Todd Dutiaume’s side rammed home their numerical advantage as all good sides do to race into a 4-1 lead with 5:08 left in the period. It came after good work behind the net by Fox and Brooks who combined to find Dingle in front. The result was never in doubt as he gave Fullerton no chance. Suddenly Edinburgh had a mountain to climb.

The Capitals were again on the power play but inadvertently almost conceded short-handed for the second straight week. Finucci pounced and nearly took full advantage of an ill-timed Michal Dobron slip, only to fan on his effort as Fullerton did just enough to put him off.

But if period two was firmly Fife’s period, there was no indication of what was to come in a pulsating final 20. Kyle Haines nearly put the gloss on a Flyers win early in the third when he was afforded the time and space to pick his spot, but Fullerton saved again to keep the deficit at three.

With 14:34 to go, the Capitals had their avenue back into the contest following a tripping call against Brooks. They duly made the most of their man advantage as Schultz redirected Jacob Johnston’s drive beyond Owen for his 19th goal of the season in all competitions. Edinburgh had a glimmer of hope with 13:53 remaining.

The momentum had certainly shifted as Wilgosh forced a pad save, before Vorobyev and two Dobron efforts threatened further goals.

Sensing further opportunities to strike, the Capitals got a slice of fortune as they struck again. It came with just over nine minutes left in the game as Wilgosh fired an effort that deflected past a stranded Owen for 4-3, coming after Schultz had won the face-off.

Though any hopes that Edinburgh’s third would act as the catalyst for the leveller were dealt a huge blow just six seconds after the restart, with Vorobyev harshly adjudged to have tripped his man.

Fife would duly cash in again on the power play to re-establish their two goal cushion. They too had fortune on their side as Haines drove an effort that took a wicked deflection, possibly off D’Orazio last, before nestling past a wrong footed Fullerton.

At 5-3 that looked to have put paid to Edinburgh’s comeback attempts. But this side don’t know when they are beaten and, to their credit, they set up a grandstand finish in this one.

After Hertl’s bullet slap shot forced a glove stop, the Capitals were again on the power play following another call against Dingle. They would reduce the arrears again as Dobron drove an effort from the blue line that found the net with 3:36 to play, the Czech’s 8th goal of the season.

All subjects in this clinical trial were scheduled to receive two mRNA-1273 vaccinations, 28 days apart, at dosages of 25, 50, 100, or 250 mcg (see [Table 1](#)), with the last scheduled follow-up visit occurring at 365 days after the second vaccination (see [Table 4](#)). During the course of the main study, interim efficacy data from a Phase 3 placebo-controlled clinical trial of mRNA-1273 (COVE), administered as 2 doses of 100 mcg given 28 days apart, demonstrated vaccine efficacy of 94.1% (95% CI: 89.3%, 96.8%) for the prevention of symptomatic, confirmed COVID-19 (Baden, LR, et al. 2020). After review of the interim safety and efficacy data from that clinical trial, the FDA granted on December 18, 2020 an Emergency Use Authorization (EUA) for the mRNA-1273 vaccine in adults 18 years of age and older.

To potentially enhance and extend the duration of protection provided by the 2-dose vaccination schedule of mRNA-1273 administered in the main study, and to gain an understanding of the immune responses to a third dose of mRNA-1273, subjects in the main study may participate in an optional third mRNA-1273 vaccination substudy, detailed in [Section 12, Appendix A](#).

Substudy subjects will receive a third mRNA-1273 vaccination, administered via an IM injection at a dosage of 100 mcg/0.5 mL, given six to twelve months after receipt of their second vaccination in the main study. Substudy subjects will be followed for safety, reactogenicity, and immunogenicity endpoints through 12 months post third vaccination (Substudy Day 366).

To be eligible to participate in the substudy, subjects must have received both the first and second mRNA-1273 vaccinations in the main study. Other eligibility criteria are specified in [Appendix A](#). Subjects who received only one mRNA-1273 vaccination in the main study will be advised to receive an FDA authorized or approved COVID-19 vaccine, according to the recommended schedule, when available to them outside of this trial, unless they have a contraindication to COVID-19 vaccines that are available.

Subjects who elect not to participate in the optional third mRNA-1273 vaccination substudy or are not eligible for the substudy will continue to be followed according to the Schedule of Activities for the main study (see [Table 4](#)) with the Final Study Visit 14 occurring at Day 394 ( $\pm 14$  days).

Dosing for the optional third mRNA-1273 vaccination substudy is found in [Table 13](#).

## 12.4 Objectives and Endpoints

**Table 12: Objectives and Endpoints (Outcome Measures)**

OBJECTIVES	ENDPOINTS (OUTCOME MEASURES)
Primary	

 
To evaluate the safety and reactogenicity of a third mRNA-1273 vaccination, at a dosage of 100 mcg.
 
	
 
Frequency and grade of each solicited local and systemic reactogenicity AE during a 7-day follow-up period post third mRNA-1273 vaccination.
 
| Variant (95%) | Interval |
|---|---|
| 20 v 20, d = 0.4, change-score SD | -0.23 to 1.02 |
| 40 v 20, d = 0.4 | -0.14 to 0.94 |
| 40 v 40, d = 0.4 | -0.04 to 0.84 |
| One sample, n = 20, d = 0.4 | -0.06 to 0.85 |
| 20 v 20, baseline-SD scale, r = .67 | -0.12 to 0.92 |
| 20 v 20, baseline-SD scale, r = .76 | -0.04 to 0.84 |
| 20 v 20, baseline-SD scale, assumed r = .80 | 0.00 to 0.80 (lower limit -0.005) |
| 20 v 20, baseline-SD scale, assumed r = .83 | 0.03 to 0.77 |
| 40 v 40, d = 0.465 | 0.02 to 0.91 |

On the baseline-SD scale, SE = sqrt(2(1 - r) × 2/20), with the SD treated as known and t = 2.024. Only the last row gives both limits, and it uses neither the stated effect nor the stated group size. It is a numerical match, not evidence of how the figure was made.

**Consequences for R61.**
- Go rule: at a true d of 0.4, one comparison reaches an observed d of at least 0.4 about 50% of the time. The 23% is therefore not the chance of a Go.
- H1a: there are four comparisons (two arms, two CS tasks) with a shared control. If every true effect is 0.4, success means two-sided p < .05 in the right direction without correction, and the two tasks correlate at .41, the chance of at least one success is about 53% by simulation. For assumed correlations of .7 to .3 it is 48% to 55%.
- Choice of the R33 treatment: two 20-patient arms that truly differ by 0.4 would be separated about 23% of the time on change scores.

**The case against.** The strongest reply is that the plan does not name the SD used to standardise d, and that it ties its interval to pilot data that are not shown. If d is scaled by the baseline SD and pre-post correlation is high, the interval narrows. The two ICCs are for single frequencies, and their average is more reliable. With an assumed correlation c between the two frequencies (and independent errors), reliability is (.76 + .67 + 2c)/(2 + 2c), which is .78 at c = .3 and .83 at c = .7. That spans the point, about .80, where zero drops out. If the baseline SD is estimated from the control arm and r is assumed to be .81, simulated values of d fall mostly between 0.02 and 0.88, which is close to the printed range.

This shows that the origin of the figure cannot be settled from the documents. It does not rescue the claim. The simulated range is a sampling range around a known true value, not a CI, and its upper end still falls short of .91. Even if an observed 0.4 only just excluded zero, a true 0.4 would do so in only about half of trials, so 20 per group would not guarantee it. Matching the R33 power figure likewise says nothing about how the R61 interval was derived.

Edinburgh threw everything in search of the goal that would force overtime, pulling Fullerton in favour of an extra skater with a minute and change to go, but Fife would hang on to register the two points at the Capitals’ expense.

The hosts certainly made a fist of a game that looked beyond them at 4-1, but the Flyers notched up the win that guarantees them a spot in the play-offs, while Edinburgh may already have one eye on next season as they remain rooted to the foot of the Elite League.

Any fears though that this season is simply petering out were put to rest in a battling performance from the Capitals who fall to their third successive defeat, and sixth consecutive at Murrayfield.

They now get ready for a rare home double-header against the Nottingham Panthers next weekend, with just two weekends and four games left in the 2016/17 campaign.

Forward Mason Wilgosh was largely pleased with how the Capitals played, despite the defeat, and believes the big ice can be a factor as they welcome Nottingham to Murrayfield for the first time this season next weekend.

“I thought we played quite well tonight. We played maybe 50 minutes, there was a couple of minutes we didn’t play real hard, and they capitalised on their chances. We had a good push at the end but unfortunately we came up a little short.

“There’s always been a rivalry between Fife and Edinburgh, so it was good to see,” said Wilgosh when asked about the feistiness of the game. “It was just time before something happened like that [the Schultz fight], it was a good fight and it got everyone in the building going and it was a big, exciting game.

“You try not to think of it,” Wilgosh said when asked if it is difficult lifting yourself for a game now the play-offs look to be out of reach. “You’ve got to go out there and play the game you know, play your hardest and let the rest take care of itself. Some people may say it is in the back of the mind but you’ve just got to try and play through it, try not to think about it and go out there and do what you do.

“They’re a tough opponent,” said Wilgosh when looking ahead to next weekend’s home double header against the Nottingham Panthers. “They’re a good team, they can play anywhere, but it’s a big ice and a lot of teams come in and they don’t really know that it’s an extra couple of feet down either side. We can take advantage of them that way, they’ll get used to it, but at the start maybe we’ll catch them sleeping.

“For sure, we want to finish strong no matter what. We’re here to win and give the fans what they want. We’re here to finish hard and win all the games we can.”

By Matt Ford

Matt is currently Head of Advertising and a fourth-year History student. He was previously Editor in Chief and Sport Editor.